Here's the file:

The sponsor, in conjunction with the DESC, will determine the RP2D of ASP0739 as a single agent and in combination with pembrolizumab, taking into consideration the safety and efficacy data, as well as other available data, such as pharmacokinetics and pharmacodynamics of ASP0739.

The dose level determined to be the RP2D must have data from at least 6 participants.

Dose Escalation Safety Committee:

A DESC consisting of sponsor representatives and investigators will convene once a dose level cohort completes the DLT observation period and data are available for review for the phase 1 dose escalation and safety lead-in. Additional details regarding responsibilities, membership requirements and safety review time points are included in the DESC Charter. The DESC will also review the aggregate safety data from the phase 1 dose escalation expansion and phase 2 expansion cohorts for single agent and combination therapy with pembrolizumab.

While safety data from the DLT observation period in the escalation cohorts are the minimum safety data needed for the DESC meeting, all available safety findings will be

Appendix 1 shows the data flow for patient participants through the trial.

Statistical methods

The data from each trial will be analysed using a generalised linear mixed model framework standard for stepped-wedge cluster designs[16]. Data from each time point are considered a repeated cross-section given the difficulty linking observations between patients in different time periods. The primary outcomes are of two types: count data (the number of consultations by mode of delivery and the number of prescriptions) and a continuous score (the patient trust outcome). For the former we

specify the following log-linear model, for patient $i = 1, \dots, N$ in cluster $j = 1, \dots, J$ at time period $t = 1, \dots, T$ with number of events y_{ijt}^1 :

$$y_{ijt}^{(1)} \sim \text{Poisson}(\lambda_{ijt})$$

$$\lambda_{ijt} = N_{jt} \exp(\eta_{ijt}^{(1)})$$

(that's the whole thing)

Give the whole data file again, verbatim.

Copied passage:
The sponsor, in conjunction with the DESC, will determine the RP2D of ASP0739 as a single agent and in combination with pembrolizumab, taking into consideration the safety and efficacy data, as well as other available data, such as pharmacokinetics and pharmacodynamics of ASP0739.

The dose level determined to be the RP2D must have data from at least 6 participants.

Dose Escalation Safety Committee:

A DESC consisting of sponsor representatives and investigators will convene once a dose level cohort completes the DLT observation period and data are available for review for the phase 1 dose escalation and safety lead-in. Additional details regarding responsibilities, membership requirements and safety review time points are included in the DESC Charter. The DESC will also review the aggregate safety data from the phase 1 dose escalation expansion and phase 2 expansion cohorts for single agent and combination therapy with pembrolizumab.

While safety data from the DLT observation period in the escalation cohorts are the minimum safety data needed for the DESC meeting, all available safety findings will be

Appendix 1 shows the data flow for patient participants through the trial.

Statistical methods

The data from each trial will be analysed using a generalised linear mixed model framework standard for stepped-wedge cluster designs[16]. Data from each time point are considered a repeated cross-section given the difficulty linking observations between patients in different time periods. The primary outcomes are of two types: count data (the number of consultations by mode of delivery and the number of prescriptions) and a continuous score (the patient trust outcome). For the former we

specify the following log-linear model, for patient $i = 1, \dots, N$ in cluster $j = 1, \dots, J$ at time period $t = 1, \dots, T$ with number of events y_{ijt}^1 :

$$y_{ijt}^{(1)} \sim \text{Poisson}(\lambda_{ijt})$$

$$\lambda_{ijt} = N_{jt} \exp(\eta_{ijt}^{(1)})$$